Job Shadowing Ideas

Shadowing a professional allows a glimpse at different professions.

Shadowing a professional allows a glimpse at different professions.

Job shadowing is an entry point for students into the professional world. Shadowing means tailing a professional as she goes about her daily tasks in her work environment. This allows you to have a first-hand experience of what could be a future career as well as build contacts to aid in your job search. Several job shadowing ideas may help to facilitate the best experience.

Group Shadowing

Job shadowing don't have to be done by a single person; groups can participate, such as with class of students and with each person assigned to a different individual. Group shadowing allows students to see how an entire department is managed rather than how a single employee operates. After the group experience, students can discuss what they learned and establish a concept of how the organization is run.

Know What You Want

Get the most out of your job shadowing experience by knowing exactly how you want to benefit from it. If you're having trouble choosing a career, consider that a job shadowing experience will give you more information than you'd ever learn from reading about it. While shadowing, pay attention to what skills you will need for the profession and try to build up valuable network contacts.

Get Hands On

While shadowing suggests that you become an invisible observer rather than an active participant, getting hands-on with the work allows for a deeper and more fulfilling experience. If you're allowed to actively participate in the work, the employer may take precautions and supervise your tasks if they present a risk, such as operating heavy machinery or accessing a system with direct access to sensitive information.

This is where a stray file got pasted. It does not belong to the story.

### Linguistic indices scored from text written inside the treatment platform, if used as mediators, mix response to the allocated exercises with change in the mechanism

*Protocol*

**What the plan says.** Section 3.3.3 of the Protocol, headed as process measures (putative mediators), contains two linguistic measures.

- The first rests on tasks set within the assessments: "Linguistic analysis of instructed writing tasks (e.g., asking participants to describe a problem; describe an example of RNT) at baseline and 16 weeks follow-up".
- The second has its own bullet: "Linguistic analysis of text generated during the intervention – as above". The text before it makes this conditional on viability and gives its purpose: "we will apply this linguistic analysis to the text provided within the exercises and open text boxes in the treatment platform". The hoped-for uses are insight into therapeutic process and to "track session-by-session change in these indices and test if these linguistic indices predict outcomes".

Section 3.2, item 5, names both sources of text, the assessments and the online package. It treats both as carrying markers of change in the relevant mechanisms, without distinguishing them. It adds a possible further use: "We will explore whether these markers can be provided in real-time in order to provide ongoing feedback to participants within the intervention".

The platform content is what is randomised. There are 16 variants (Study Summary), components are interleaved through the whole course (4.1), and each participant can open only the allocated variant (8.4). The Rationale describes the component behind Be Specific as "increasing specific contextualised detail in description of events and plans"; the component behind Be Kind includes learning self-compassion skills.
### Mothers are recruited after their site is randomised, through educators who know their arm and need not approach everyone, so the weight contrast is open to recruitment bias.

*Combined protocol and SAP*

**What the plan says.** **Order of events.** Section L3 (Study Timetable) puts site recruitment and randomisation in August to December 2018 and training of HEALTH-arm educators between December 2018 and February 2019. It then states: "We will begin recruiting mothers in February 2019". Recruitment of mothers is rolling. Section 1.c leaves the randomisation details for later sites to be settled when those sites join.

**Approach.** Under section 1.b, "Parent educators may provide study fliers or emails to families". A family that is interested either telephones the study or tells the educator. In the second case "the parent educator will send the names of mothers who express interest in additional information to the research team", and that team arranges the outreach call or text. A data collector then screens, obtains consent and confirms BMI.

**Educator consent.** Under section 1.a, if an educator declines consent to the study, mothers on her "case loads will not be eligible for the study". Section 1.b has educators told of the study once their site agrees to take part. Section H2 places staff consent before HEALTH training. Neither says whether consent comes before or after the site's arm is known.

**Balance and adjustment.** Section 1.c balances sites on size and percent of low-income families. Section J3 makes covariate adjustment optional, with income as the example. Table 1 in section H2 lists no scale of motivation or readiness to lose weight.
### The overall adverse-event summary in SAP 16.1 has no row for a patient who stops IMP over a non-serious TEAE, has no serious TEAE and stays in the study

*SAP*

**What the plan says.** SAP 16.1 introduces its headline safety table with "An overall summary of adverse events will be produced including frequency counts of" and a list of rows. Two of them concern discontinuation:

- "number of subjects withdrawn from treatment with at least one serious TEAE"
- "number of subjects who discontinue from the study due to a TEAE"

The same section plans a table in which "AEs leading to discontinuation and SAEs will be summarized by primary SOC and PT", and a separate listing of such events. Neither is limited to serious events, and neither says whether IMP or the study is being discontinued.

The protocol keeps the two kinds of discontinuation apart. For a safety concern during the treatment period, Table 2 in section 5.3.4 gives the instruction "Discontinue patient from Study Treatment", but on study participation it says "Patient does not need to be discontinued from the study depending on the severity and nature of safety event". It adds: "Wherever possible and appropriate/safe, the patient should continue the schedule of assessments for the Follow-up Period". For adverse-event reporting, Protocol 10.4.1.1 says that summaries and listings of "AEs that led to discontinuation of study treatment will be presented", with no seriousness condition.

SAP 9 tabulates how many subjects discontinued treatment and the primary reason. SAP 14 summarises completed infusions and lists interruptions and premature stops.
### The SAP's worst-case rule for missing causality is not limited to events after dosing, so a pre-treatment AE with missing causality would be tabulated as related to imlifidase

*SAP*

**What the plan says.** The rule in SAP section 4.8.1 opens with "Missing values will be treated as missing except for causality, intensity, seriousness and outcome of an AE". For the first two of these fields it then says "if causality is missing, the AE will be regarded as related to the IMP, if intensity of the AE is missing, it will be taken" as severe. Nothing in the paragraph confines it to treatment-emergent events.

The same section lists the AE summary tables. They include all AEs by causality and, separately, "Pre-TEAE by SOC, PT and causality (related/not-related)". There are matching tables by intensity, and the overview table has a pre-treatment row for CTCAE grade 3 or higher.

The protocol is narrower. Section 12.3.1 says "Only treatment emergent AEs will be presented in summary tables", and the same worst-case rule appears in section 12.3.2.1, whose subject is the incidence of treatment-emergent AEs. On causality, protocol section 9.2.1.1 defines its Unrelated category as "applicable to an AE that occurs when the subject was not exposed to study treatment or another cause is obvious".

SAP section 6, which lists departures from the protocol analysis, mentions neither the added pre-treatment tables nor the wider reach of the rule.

Job Shadow Query

Find someone to shadow by using your resources -- family, friends and neighbors. If you belong to social networking sites, post a message that you're interested in shadowing someone for a day in the occupation that interests you. Ask advisers in your academic department if they know of any graduates who are settled in a career and who might allow you to shadow them. Finally, contact an organization you're interested in working for and ask someone in Human Resources if you can observe one of their employees.

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About the Author

Johnny Kilhefner is a writer with a focus on technology, design and marketing. Writing for more than five years, he has contributed to Writer's Weekly, PopMatters, Bridged Design and APMP, among many other outlets.

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